I laid on my bed twirling the newly placed diamond ring on my finger. I was ecstatic. Michael and I had only dated a few months but I had admired him at a distance for years (sounds a bit creepy I know). Our love story up to this point had been magical, almost too good to be true. Of all the girls in the world he had chosen me, I was overwhelmed, delighted and mortified.
Of course I had tried my best to be honest, to show him my true self, but how much of that can you really do in three months (and we weren’t even living in the same country, though only a few hours away, he was in Mexico and I was in medical school in San Antonio)? Was he really prepared for this, to take on my mistakes and faults and all of it? My soul ached with the nagging thought, I don’t deserve to be the one, will he really be able to love me?
We are reading Kathleen Norris’ The Cloister Walk in the Liturgy of Life Reading Group. In it she recounts the story of Mary of Egypt, the patron saint of the penitent. Mary spent her early years as a prostitute. One day she was stopped by God’s presence as she tried to enter the temple in Jerusalem. Suddenly her eyes were opened to all the filth and pain and wrong in her life. She knew she had a choice to make. She could either admit her failure, die to herself, accept that God loved her and live in the hope of The Resurrection, or continue in her current life and die all the same but hopeless.
(I want to insert here that by sharing this story I don’t mean to imply that being a prostitute is any worse than anything else. Certainly there are many prostitutes who love Christ and are repentant to Him in all sincerity whether or not that have left that lifestyle, and many more who are enslaved and would love to be free and don’t have the opportunity. This is just a story about a real person and it happens to be that Mary was a prostitute, but as far as I’m concerned she could have been banker, or a teacher or housewife. We are all broken and living in a fallen world.)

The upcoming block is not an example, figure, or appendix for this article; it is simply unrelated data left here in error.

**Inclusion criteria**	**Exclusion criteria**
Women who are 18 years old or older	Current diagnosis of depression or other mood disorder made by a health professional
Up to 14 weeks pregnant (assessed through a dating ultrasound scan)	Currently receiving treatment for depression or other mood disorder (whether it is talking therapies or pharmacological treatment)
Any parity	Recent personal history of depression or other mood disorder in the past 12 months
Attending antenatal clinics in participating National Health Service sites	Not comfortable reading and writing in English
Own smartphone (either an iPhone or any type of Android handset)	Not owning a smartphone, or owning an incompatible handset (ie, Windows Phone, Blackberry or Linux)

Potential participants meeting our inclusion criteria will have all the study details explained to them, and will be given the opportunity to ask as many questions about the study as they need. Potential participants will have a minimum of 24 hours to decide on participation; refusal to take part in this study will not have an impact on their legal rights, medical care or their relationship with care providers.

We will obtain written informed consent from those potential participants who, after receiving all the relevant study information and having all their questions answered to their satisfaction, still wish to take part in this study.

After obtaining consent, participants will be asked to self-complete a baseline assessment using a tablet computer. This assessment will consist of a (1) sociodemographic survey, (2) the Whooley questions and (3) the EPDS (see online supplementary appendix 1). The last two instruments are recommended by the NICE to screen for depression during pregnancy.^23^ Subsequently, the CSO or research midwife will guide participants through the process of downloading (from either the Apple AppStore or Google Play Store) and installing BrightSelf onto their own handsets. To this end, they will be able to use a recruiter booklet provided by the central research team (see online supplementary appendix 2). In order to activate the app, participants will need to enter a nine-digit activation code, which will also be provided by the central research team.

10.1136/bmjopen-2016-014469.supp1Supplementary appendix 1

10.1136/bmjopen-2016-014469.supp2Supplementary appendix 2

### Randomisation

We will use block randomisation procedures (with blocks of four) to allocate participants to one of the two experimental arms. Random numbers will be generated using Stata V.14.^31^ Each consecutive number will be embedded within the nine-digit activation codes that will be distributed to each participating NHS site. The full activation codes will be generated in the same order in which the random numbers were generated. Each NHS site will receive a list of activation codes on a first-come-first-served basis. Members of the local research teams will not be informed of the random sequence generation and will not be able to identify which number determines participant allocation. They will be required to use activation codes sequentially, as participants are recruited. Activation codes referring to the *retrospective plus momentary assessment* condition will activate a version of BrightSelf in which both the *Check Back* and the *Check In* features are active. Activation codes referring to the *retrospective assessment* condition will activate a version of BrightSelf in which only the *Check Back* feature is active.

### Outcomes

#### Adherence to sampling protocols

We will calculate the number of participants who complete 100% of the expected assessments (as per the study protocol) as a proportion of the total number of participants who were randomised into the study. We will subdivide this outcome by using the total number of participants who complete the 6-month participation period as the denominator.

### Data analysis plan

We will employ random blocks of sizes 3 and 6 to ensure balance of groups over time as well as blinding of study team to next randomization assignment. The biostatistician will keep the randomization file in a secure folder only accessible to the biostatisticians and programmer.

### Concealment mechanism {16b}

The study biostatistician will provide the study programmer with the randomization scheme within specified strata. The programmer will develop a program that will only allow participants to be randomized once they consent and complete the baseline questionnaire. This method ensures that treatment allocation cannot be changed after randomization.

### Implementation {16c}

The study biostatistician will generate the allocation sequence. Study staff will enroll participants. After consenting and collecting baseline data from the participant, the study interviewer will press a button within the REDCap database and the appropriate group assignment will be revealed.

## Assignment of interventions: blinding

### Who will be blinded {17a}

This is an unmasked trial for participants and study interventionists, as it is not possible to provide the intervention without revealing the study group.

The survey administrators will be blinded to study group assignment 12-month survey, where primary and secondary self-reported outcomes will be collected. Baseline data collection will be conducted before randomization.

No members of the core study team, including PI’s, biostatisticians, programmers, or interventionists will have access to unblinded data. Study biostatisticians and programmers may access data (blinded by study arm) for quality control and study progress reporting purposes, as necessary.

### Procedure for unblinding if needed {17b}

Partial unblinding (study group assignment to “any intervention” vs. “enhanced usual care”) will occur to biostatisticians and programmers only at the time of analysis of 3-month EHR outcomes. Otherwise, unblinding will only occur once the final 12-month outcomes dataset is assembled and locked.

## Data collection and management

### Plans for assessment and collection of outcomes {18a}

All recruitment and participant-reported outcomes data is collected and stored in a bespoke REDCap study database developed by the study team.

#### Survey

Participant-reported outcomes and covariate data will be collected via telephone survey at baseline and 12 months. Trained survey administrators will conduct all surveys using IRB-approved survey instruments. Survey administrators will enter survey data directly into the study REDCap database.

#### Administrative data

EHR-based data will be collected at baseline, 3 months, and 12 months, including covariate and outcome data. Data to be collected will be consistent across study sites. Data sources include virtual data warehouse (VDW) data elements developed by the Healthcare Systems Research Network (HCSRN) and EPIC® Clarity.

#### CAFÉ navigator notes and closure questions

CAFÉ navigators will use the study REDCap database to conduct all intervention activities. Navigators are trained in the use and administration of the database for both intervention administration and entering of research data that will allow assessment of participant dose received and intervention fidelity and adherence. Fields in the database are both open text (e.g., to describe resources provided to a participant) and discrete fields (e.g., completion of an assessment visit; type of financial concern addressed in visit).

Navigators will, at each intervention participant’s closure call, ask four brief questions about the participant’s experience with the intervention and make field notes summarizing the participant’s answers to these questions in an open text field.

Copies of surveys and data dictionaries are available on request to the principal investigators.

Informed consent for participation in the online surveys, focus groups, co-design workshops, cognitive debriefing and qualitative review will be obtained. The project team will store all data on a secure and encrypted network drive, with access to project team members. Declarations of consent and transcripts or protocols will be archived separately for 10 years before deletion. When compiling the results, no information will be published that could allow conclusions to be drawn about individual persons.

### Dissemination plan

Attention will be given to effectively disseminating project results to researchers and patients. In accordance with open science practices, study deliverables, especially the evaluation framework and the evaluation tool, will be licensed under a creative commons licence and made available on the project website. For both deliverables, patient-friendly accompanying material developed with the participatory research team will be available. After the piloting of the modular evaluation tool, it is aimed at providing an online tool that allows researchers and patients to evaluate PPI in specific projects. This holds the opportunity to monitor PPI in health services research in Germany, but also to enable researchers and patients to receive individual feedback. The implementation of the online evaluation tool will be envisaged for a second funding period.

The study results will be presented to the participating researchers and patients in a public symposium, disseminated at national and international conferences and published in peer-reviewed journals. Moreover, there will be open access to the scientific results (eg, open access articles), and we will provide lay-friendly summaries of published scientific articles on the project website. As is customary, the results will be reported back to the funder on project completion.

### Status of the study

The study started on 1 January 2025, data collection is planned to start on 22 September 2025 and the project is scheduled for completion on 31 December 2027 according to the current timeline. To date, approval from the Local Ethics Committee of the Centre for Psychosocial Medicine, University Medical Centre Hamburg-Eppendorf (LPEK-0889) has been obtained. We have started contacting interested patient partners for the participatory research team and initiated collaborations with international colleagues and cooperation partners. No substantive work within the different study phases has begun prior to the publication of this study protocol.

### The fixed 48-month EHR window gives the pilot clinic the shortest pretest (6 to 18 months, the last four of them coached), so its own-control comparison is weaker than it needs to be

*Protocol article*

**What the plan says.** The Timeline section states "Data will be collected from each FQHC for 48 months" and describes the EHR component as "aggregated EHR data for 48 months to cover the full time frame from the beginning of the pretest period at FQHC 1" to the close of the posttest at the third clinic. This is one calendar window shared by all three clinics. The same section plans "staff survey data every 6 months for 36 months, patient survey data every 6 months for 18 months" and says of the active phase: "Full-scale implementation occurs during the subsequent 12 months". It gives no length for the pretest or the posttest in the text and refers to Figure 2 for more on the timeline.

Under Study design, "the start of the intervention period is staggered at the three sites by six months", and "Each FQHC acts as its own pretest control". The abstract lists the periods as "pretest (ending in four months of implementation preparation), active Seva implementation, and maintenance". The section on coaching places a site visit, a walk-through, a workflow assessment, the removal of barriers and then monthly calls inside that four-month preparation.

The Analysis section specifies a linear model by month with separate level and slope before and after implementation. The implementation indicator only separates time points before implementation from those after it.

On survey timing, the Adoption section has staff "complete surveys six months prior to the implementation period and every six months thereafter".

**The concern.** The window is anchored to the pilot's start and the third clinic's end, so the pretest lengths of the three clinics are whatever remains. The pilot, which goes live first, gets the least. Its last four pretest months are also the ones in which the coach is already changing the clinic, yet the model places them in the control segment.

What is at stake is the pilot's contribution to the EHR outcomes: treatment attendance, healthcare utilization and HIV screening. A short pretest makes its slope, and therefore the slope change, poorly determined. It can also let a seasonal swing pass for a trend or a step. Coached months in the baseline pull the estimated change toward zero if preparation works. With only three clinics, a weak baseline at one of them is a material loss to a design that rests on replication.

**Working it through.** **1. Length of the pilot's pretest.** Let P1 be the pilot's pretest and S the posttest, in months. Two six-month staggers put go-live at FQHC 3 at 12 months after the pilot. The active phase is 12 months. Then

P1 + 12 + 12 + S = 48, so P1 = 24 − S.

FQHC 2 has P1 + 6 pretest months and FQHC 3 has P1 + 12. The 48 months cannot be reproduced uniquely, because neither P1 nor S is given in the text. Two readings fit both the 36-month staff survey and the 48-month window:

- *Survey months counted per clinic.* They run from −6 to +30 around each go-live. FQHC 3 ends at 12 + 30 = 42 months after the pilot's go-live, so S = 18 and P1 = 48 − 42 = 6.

The hope that Mary encounters in the presence of Christ isn’t simply a release from a lifestyle of prostitution. It is a hope that frees her from the despair or her soul. It is hope that lets her believe that repentance is real and that there is a love even greater than her failure.
I had a similar encounter as a young woman (you can read more about it here). Amidst the turmoil of my own chaotic life God appeared, His presence was as real and heavy as a rain cloud that sits overhead soaking you with its heavy drops. The weight of the choice before me was suffocating. To use some of Norris’ words, I could either refuse Life, refuse repentance, refuse Love and instead continue as I was, calling death life. Or I could choose to believe in Him knowing it would require a radical change in my life.
I imagine I felt very much like Mary. Choosing Him was terrifying but the only thing more terrifying was not choosing Him. Accepting Him flooded my spirit with peace and at that moment I knew for certain that none of us are so far from Him that we can’t be brought back.
As a young bride no one told me that the intimacy of marriage would require a life of repentance (or maybe they did and I just didn’t pay attention), that I would re-live daily the same decision I made those few years past. Maybe it is impossible to explain to a newly wed how often she will stare into her husband’s face after yet another disagreement, seeing the hurt in his eyes, feeling wounded beyond repair, realizing we can only move forward if we believe in forgiveness and if we are certain that there exists a Love bigger than our pain.
Marriage is a mystery. And somehow in this tangled up, intimate, beautiful, broken relationship God is showing us the love that Christ has for His Church. It is through our marriage that God speaks, not just to us, but He reveals to all of creation that we are chosen, and defies the ache in our hearts that say we can’t be loved. His love is one that never gives up hope, but that goes to the point of death to revive us. His is a love that says change is possible.